From the start of the protests the opposition Civic Alliance, which despite its false claims to the contrary represents only a small minority of Nicaragua’s population, demanded that the government resign. Their agenda was immediate, unconditional regime change in wholesale contravention of Nicaragua’s constitution. Against the generally unverified allegations of foreign funded opposition human rights organizations, the most reliable death toll is from investigations conducted by the Truth, Justice and Peace Commission created on April 27th and sworn in by the country’s National Assembly. Their official death toll from the protests is now 269, but this includes possibly as many as 198 people identified as government officials or police, Sandinistas or victims of attacks at the barricades. Only a minority of the deaths have been identified as credible ‘protestors’. Internationally, the most widely publicized death toll has been the 448 reported by the most sensationalist of the local opposition human rights organization, ANPDH, whse figures have been analyzed by the Truth Justice and Peace Commission and found to include:
– 105 deaths not related to the conflict (traffic accidents, etc.)
– 57 deaths not registered with public authorities (i.e. there is no proof of death)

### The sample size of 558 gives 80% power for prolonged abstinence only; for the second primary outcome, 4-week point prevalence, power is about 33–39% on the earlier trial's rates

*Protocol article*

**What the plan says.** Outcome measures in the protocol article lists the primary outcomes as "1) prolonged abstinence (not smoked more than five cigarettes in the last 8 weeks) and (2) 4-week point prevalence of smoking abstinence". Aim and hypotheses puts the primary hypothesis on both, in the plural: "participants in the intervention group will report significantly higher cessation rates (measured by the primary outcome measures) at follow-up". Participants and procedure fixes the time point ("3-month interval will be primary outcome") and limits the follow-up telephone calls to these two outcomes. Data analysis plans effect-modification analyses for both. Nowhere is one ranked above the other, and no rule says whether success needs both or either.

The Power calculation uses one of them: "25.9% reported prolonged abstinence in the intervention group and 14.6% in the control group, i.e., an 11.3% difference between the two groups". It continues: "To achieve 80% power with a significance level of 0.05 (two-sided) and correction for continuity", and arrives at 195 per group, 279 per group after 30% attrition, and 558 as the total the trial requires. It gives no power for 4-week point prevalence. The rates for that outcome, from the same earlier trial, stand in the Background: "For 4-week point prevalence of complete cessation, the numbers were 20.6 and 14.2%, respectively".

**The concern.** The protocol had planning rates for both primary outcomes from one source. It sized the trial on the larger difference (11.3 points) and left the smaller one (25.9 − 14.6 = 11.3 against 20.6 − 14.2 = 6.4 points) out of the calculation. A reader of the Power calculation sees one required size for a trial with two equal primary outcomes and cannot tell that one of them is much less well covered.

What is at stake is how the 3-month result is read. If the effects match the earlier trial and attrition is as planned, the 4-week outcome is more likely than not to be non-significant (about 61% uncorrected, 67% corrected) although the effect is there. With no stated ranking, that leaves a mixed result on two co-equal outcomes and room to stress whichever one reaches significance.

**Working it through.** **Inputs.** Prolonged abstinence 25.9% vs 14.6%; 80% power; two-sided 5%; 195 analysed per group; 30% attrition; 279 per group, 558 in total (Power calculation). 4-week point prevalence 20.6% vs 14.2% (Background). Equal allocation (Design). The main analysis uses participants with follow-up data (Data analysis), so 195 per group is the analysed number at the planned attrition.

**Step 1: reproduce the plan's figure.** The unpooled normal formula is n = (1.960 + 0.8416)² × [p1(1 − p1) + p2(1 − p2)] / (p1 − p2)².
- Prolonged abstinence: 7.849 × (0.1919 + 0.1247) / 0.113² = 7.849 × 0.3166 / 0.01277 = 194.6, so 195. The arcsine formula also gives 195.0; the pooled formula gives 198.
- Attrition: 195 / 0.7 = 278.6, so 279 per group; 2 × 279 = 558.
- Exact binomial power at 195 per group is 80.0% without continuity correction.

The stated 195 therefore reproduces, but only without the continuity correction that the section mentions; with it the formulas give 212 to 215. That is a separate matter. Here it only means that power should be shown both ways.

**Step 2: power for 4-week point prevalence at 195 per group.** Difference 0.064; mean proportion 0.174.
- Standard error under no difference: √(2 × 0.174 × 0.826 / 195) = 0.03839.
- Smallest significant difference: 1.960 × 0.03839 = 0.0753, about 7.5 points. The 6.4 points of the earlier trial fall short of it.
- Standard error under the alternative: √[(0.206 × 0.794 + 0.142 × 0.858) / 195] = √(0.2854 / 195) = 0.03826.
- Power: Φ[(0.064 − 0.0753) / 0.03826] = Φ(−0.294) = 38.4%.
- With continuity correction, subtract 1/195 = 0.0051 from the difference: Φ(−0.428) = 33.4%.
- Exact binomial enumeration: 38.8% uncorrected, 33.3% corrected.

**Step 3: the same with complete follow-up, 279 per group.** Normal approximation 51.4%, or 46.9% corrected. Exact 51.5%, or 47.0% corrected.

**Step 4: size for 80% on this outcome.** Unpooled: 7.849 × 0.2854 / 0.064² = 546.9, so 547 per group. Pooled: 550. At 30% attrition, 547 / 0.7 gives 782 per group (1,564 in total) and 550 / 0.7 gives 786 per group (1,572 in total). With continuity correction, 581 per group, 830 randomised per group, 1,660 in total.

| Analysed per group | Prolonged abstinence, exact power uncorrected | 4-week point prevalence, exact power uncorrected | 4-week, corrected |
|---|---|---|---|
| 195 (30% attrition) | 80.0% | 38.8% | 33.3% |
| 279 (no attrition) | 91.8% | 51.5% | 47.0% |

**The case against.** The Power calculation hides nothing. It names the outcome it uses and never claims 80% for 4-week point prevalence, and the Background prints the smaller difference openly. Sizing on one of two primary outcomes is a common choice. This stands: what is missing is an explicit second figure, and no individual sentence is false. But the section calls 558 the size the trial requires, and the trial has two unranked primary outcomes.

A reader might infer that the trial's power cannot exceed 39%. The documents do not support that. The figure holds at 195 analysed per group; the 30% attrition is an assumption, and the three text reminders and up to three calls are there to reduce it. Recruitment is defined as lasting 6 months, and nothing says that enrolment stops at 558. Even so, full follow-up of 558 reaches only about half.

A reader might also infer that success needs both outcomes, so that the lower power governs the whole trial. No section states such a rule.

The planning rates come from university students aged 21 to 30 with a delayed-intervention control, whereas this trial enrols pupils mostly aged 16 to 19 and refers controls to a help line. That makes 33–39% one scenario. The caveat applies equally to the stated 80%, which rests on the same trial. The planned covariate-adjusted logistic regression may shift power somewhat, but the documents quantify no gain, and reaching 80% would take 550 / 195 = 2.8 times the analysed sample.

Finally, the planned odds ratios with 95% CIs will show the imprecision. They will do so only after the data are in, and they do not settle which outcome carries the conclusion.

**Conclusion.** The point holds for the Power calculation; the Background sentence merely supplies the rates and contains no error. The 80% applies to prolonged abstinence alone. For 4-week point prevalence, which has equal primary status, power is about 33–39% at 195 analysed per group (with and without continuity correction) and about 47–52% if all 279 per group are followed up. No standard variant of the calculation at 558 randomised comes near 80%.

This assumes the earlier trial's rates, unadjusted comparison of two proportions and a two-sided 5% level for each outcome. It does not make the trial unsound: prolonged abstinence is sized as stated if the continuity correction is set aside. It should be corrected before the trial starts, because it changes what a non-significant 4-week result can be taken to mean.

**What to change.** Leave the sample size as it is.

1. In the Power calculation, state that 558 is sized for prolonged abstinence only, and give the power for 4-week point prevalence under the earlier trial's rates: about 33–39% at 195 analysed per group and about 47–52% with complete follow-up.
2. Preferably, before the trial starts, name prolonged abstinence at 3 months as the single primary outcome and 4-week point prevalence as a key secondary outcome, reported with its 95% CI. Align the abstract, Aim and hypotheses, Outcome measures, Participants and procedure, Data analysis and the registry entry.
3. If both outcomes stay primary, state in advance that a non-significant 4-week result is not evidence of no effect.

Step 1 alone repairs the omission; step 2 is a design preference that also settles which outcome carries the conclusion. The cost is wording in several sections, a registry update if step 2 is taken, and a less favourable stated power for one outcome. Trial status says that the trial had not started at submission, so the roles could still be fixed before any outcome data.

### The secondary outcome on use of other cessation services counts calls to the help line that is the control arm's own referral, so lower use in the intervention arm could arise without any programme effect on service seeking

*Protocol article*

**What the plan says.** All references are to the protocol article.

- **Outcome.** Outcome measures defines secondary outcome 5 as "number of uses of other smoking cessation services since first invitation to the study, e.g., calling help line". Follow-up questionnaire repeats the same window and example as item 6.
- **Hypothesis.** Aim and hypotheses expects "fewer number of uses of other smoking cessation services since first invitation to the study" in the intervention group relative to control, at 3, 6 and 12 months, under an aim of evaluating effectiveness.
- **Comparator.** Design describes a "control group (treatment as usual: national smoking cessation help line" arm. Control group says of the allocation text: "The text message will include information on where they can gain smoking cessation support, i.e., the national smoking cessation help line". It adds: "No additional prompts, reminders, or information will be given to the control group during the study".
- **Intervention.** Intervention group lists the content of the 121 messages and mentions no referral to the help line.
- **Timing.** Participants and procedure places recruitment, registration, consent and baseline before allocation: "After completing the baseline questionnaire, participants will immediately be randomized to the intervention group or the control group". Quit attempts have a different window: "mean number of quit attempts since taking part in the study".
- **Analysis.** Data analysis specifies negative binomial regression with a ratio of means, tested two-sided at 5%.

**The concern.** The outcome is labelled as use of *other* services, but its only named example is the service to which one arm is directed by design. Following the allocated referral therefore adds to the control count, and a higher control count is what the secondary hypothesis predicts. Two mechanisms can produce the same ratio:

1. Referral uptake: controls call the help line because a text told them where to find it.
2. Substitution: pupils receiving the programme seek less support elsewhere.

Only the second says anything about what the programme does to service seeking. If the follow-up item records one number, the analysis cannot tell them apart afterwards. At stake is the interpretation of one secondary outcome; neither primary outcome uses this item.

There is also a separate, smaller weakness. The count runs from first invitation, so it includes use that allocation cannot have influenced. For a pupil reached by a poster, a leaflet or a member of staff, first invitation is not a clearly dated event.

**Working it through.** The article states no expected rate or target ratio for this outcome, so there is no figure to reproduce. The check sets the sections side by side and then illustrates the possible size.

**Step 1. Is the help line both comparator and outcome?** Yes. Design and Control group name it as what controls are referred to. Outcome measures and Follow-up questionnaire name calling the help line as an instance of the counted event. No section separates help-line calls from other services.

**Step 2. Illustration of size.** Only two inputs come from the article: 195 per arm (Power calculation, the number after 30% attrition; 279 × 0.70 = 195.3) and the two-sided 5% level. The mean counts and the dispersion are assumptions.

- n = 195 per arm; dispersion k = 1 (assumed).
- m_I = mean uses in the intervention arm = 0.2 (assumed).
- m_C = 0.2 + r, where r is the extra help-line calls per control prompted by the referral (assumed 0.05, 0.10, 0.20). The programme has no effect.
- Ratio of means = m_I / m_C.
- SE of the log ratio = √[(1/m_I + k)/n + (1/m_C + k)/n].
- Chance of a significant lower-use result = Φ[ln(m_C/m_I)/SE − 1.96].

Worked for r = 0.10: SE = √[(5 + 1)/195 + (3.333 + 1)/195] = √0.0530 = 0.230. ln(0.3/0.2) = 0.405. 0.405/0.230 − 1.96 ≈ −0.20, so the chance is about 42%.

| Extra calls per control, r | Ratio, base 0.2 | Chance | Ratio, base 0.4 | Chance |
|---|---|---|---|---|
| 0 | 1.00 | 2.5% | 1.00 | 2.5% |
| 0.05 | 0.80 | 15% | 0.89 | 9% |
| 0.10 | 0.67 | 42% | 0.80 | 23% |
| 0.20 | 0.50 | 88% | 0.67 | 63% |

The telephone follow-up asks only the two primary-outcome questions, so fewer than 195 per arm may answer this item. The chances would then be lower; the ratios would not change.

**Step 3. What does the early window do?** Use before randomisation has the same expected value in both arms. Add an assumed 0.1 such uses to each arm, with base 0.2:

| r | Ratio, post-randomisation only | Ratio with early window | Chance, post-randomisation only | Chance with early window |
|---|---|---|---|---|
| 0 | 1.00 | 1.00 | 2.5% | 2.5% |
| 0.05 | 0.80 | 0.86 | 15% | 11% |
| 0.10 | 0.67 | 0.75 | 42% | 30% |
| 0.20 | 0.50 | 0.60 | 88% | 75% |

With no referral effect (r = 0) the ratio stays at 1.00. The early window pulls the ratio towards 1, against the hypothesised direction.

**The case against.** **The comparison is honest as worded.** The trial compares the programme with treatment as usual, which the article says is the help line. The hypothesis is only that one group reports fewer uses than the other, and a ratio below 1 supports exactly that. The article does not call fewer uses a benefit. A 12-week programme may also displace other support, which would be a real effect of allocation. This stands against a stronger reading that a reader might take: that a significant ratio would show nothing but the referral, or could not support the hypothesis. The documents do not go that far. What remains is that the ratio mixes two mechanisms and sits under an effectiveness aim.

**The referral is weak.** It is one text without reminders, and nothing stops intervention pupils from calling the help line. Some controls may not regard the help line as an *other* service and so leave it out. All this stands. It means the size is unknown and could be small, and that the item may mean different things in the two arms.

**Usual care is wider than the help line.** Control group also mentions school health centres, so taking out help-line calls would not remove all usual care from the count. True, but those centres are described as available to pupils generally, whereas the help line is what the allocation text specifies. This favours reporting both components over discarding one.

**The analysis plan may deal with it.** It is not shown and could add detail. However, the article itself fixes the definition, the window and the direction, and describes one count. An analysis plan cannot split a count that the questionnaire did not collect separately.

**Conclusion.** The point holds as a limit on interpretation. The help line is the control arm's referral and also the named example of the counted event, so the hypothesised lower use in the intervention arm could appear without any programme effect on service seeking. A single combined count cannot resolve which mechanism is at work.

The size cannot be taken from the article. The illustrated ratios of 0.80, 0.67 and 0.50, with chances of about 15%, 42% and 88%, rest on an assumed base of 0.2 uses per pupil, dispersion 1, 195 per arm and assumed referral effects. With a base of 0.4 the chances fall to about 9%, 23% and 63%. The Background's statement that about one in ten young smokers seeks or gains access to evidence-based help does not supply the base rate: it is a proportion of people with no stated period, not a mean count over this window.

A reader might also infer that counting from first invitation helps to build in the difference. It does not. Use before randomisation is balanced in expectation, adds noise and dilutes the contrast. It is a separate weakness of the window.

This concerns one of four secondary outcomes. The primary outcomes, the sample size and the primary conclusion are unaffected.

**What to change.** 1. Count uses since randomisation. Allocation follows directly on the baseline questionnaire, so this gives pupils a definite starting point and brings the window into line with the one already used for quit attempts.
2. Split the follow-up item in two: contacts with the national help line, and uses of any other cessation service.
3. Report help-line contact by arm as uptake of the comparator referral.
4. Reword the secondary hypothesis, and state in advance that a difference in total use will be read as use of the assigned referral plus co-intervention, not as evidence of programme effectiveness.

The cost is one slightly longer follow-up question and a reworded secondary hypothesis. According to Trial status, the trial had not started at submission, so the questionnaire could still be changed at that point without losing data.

– 49 victims not identified by name/place, etc., so death cannot be confirmed
– 4 duplicated names.
Serious concerns exist about the human rights reporting of deaths and casualties during Nicaragua’s crisis but none figure in the New Yorker report by Jon Anderson. He lazily recycles opposition propaganda and fails even to mention the numerous discrepancies found both by the Truth, Justice and Peace Commission and by other analysts
- at different points Anderson supplements his faulty and mostly fact-free account with anecdotes reinforcing his reporting bias in favor of Nicaragua’s murderous, sadistic opposition activists.
For example, early on in his article he relates an encounter with the voluntary police acting under police authority to clear the barricades operated by violent opposition activists in Masaya but he sneers at their claims of having confiscated assault weapons and clearly questions their need to hide their identity, despite all the murders of police officers committed by opposition terrorists. A total of 22 police officers were murdered by Nicaragua’s opposition activists between mid-April and mid-July, but Anderson omits that fact. While insistently referring to police and volunteer police being masked, anyone familiar with policing in the rest of Central America or Mexico and Colombia for example will be well aware that police forces there frequently wear masks in operations against organized crime, narcotics or terrorism so as to protect their officers from reprisals. The same is very much true in Nicaragua.